SING, UNBURIED, SING by Jesmyn Ward
Photo of Jesmyn Ward at Politics and Prose, Washington D.C.
Review by Paula Farmer
JESMYN WARD PENS A NEW CLASSIC
Just a few paragraphs in to Jesmyn Ward’s novel “Sing Unburied, Sing,” and it’s easy to understand why it was the winner of this year’s National Book Award. It is a beautiful and haunting story that takes the reader from the home of a small non-traditional family in Mississippi, to a road trip and back. Although it is a contemporary story, it has the feel of something taking place in the deep South of the 60s or 70s. Maybe it is the absence of middle-class angst, chatter and technology that transcends time. Or it could be attributed to the fact that the featured family is from a poor rural area of costal Mississippi. Characters are not downloading apps or talking on their smart phones. The pacing is slower, thoughtful, but by no means lacking movement or intrigue. Ward’s distinct style is intimate, raw and literary. Whatever it is, it works, and then some. “Sing, Unburied, Sing” has the makings of a modern classic in the vein of “To Kill a Mockingbird” or “I Know Why the Caged Bird Sings.”
This is Ward’s first novel since her other National Book Award winning novel “Salvage the Bones.” For “Sing, Unburied, Sing,” readers are taken on journey of hope and struggle that is both epic and personal as seen from the point of view of several key characters, both alive and dead. 12-year-old Jojo and his toddler sister Kayla are the offspring of a bi-racial couple, their mother, Leonie, who is Black, and their father, Michael, is white. They live with their maternal grandparents (Pop and Mam) and their young, drug-addicted mother while their father is serving time in a predominantly Black prison several hundred miles away. Leonie is not only tormented by her emotional and drug addition demons, she is also haunted and comforted by visions of her dead brother. Although she does not have a maternalistic bone in her body, she decides to include her children on a road trip to pick up their father who’s been recently released. The trip is fraught with danger and personal growth. They eventually return home having to confront the reality of their new family dynamics, life and death. Not only does Leonie’s ghost reappear, but Jojo begins to have vision of Richie, a ghost of his own.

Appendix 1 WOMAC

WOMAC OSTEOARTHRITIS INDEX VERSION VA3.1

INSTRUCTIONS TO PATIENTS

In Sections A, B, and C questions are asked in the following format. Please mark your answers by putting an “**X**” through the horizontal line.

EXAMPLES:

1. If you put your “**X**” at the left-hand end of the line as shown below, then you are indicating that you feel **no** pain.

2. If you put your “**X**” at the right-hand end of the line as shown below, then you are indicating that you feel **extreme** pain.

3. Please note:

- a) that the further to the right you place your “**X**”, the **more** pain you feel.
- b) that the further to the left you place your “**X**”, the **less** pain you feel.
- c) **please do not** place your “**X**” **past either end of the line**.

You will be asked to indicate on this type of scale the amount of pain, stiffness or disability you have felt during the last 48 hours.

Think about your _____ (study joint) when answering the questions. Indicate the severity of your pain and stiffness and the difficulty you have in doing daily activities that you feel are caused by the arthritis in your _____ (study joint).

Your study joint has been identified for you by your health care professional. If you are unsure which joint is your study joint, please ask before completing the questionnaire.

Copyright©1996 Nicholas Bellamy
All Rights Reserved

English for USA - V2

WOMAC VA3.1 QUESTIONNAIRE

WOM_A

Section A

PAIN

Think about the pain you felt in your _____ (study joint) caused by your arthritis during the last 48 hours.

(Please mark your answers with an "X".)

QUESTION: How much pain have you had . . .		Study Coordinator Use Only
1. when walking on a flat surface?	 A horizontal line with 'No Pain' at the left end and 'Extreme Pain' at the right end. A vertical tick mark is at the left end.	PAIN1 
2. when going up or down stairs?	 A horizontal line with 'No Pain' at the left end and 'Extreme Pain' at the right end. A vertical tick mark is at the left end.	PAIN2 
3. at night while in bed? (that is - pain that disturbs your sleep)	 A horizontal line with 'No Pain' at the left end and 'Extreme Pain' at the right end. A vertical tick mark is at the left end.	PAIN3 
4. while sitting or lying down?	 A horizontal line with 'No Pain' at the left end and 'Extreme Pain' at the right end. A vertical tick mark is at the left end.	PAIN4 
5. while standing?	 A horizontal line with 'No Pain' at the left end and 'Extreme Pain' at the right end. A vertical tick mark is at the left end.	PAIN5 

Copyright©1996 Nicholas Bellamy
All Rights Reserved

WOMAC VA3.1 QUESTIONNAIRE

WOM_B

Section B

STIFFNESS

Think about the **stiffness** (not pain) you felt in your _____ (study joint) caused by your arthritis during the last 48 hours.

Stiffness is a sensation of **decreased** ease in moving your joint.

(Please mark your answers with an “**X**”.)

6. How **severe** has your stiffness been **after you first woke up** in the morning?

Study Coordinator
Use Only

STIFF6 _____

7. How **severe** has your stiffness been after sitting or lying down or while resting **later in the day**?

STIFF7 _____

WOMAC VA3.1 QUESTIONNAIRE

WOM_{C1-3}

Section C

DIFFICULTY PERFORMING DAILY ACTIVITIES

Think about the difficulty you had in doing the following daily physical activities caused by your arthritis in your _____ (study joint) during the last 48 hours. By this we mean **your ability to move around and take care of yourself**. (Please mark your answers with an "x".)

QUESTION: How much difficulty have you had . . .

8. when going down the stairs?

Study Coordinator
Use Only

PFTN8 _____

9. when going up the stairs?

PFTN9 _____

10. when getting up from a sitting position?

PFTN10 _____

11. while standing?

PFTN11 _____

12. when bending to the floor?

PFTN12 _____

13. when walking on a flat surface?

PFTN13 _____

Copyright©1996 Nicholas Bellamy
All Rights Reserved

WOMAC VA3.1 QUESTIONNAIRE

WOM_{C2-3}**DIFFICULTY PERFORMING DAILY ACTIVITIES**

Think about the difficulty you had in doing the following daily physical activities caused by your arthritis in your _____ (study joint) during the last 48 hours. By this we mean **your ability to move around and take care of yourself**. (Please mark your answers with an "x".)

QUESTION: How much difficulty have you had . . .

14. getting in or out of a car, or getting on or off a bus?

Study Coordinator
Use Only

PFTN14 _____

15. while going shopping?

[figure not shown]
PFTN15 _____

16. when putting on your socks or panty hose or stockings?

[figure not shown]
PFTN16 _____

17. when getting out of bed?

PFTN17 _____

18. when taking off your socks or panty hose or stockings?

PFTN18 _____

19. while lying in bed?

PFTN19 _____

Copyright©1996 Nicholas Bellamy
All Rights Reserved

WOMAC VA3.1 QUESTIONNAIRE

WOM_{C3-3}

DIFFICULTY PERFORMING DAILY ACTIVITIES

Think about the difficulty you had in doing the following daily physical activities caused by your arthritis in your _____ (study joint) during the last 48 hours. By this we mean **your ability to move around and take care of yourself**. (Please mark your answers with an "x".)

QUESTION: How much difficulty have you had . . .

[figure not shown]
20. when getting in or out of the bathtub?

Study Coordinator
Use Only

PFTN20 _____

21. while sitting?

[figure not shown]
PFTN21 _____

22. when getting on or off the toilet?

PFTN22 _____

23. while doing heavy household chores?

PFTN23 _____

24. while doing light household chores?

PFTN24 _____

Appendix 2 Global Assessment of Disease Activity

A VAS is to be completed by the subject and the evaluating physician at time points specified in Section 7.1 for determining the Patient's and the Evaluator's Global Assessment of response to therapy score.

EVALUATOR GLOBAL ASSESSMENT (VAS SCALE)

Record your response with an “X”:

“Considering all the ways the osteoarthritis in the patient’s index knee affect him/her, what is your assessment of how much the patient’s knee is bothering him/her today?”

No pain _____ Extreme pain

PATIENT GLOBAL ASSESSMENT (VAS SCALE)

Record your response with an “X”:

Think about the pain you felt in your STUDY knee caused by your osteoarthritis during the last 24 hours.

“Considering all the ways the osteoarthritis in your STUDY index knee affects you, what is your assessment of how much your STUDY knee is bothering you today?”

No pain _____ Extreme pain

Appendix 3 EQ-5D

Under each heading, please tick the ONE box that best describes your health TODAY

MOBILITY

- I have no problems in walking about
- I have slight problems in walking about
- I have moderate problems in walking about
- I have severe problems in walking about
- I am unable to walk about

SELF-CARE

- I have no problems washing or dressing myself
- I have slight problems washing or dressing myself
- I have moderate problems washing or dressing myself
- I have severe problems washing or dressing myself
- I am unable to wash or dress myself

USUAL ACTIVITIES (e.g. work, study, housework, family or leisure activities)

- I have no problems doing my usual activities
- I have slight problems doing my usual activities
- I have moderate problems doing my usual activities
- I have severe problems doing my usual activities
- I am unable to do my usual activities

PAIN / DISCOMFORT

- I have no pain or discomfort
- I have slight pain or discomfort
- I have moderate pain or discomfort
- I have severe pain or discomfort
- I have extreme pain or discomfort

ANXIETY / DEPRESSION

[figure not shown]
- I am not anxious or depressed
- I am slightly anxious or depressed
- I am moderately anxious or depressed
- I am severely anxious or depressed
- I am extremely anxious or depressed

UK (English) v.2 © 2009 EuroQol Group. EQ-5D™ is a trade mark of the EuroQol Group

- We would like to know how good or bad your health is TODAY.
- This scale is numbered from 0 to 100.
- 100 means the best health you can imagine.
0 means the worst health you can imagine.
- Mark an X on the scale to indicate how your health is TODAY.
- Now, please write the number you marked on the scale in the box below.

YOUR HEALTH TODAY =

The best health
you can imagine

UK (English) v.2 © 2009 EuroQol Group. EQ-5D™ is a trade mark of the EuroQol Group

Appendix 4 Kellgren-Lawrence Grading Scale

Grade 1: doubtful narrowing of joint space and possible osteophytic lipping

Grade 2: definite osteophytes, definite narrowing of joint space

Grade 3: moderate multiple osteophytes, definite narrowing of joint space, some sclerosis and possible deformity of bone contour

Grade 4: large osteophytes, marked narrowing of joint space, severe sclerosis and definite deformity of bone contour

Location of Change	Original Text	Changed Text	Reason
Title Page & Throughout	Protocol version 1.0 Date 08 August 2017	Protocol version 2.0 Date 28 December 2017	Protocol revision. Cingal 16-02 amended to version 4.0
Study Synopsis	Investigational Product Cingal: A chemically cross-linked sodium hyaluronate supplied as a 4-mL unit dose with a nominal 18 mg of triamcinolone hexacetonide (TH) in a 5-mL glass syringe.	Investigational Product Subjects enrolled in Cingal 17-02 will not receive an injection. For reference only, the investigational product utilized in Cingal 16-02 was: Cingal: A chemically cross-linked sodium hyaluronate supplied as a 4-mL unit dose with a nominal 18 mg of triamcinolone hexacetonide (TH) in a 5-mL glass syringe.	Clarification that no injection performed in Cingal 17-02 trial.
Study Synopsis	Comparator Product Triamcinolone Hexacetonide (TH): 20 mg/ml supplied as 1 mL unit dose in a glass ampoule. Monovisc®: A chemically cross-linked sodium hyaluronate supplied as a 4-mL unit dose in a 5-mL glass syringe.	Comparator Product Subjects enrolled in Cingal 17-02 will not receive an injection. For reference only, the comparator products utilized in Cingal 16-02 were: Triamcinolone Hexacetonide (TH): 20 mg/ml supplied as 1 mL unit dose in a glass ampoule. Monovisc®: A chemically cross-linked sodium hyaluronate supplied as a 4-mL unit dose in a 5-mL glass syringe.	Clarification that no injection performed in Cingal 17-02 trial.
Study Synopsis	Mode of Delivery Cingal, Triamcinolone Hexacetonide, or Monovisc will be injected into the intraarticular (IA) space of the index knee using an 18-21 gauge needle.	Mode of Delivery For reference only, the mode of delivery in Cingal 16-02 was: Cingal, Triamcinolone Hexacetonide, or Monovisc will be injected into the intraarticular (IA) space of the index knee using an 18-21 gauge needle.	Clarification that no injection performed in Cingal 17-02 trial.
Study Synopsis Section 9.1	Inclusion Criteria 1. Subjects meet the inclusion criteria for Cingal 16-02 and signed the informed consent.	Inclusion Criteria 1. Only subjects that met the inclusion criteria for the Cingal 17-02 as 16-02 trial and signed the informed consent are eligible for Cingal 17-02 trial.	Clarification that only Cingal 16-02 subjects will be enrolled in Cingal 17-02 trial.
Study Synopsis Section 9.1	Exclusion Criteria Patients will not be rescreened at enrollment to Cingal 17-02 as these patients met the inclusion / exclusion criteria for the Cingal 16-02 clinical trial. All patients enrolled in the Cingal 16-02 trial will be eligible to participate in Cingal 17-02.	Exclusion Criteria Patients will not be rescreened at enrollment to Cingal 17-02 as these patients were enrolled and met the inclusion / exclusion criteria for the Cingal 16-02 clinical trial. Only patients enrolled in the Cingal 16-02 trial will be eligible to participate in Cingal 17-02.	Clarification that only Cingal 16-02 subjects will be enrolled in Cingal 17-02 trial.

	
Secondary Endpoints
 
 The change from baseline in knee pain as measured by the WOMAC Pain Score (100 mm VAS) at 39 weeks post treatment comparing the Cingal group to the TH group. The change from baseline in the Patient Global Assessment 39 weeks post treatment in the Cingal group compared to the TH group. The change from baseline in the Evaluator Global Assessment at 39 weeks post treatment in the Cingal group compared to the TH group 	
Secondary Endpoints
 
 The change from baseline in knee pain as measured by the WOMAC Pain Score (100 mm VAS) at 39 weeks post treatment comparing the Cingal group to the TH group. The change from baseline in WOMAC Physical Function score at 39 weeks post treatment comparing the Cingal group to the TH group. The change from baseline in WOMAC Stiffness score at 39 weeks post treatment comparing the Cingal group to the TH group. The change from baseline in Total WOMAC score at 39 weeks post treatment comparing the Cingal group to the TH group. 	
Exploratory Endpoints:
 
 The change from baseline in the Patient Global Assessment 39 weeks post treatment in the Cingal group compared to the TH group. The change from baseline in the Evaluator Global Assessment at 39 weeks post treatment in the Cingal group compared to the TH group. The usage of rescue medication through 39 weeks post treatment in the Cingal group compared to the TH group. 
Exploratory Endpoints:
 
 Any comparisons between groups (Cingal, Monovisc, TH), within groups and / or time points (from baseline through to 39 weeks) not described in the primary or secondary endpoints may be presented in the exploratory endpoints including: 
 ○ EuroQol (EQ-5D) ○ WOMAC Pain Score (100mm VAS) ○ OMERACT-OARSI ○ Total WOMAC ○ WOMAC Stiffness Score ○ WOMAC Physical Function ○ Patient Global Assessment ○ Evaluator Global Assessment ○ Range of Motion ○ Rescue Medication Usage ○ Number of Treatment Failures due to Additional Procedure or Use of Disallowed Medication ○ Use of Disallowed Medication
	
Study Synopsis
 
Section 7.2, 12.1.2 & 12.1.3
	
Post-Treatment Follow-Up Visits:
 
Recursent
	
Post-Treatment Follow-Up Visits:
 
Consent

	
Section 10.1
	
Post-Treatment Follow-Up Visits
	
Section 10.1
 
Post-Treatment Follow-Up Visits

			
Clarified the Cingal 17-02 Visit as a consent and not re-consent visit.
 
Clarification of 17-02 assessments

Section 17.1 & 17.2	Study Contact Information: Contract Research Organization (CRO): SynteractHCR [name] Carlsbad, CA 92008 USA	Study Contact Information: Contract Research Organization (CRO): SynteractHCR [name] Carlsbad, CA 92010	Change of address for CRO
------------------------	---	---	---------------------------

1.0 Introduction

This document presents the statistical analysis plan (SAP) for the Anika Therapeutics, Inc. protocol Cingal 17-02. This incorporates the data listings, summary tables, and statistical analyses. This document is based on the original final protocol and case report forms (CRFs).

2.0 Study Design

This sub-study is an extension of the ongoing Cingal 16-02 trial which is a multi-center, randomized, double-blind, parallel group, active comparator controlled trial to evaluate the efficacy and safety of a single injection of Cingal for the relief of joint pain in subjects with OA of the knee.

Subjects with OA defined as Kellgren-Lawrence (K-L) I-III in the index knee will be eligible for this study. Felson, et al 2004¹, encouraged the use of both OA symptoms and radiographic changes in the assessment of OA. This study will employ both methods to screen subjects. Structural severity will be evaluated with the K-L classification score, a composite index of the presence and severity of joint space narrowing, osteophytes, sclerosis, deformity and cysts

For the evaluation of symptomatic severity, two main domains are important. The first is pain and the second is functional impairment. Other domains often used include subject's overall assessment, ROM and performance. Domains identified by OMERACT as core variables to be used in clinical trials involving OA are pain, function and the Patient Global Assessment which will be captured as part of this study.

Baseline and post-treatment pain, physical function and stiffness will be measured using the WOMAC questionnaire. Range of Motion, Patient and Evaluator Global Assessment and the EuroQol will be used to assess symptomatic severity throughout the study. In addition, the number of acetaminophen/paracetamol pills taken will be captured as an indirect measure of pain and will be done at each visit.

Last night, Richie crawled under the house and sang. I listened to it rise up through the floor, and I couldn’t sleep. Pop turned his backc to us as he slept and coughed, over and over again. Kayla woke to whimpering every half hour, and I shushed her over the sound of the singing. We all slept late, but Pop has risen by the time I get up from the sofa. Kayla throws her arm over where I slept, and I pull the sheet over her. It’s almost noon when I walk out to the yard, to see the boy crouched in the tree outside Mam’s window. Somewhere out in the back, I hear Pop’s axe swish and thud.
Ward’s themes of family, racism, addiction and incarceration are woven together seamlessly and beautifully. It all results in an emotional knock out of a new American classic.
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